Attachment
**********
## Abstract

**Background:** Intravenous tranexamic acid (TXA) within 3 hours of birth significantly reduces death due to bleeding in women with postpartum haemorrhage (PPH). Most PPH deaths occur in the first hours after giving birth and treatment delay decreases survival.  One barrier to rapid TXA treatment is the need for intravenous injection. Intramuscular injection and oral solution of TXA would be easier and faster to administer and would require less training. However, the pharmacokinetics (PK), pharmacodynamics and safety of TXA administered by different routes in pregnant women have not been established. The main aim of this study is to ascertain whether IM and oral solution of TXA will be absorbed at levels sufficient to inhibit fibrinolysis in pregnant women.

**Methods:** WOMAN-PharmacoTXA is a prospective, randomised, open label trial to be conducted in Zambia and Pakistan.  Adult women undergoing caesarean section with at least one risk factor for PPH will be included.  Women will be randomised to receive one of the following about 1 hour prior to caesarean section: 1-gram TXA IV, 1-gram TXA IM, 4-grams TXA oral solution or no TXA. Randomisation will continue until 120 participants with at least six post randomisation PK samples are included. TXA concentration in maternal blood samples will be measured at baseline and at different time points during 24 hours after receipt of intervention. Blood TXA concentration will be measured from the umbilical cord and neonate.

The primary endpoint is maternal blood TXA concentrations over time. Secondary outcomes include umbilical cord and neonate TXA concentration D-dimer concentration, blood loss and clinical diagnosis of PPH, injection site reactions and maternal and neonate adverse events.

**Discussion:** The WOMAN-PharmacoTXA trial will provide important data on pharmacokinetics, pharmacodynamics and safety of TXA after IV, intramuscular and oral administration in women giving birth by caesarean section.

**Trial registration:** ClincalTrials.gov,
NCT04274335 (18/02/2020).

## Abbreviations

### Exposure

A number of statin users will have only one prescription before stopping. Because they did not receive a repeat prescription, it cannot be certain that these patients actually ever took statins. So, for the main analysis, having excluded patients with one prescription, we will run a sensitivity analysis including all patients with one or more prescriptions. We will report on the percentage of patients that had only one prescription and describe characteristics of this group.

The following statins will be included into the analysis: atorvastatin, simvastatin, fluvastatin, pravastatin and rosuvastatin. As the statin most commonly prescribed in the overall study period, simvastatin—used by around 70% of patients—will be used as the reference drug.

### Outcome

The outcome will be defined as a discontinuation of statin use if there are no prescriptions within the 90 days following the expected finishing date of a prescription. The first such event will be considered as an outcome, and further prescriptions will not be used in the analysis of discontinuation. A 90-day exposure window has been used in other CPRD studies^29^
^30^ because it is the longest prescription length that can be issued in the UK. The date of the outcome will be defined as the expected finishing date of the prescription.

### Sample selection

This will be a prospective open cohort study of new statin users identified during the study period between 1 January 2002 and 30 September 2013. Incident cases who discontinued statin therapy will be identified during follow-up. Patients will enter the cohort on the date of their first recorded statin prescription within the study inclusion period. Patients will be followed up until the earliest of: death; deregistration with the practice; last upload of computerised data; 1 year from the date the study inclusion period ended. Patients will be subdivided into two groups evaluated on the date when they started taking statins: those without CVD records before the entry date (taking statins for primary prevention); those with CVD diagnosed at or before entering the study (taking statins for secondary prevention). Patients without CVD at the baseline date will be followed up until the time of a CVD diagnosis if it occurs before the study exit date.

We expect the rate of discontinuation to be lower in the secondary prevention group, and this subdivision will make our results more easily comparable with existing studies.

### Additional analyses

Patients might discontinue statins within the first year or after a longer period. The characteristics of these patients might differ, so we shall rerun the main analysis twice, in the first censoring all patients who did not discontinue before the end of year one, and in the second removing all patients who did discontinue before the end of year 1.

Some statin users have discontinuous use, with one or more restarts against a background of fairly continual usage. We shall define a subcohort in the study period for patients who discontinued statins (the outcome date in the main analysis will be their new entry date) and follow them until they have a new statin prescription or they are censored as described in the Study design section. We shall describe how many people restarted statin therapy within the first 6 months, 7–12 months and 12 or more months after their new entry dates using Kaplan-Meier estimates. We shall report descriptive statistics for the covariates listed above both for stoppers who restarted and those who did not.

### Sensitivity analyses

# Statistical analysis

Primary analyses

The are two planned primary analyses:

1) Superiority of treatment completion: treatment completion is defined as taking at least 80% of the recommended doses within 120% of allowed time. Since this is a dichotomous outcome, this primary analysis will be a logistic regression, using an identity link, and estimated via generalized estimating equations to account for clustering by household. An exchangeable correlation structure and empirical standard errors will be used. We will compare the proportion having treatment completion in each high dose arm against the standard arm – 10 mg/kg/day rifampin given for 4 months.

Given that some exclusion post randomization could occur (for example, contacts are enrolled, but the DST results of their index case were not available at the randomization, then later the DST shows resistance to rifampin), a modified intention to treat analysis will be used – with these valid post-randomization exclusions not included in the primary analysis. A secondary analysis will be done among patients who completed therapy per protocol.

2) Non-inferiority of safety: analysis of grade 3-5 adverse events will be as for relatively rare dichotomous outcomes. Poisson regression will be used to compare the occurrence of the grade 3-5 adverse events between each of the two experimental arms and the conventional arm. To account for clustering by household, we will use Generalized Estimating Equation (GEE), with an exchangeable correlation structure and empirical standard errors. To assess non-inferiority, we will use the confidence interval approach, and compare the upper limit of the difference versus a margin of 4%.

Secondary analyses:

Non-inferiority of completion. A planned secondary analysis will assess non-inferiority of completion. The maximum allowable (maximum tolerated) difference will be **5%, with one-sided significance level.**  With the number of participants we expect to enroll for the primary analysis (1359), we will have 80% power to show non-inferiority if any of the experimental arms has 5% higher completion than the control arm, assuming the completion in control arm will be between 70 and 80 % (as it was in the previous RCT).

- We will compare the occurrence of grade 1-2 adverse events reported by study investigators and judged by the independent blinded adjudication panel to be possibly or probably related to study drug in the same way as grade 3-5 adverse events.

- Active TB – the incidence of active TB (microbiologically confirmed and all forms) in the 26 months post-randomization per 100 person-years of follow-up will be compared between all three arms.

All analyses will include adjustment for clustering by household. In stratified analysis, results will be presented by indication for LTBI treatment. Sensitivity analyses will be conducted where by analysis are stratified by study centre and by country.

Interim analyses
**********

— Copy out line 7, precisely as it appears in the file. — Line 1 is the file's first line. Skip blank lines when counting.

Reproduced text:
NCT04274335 (18/02/2020).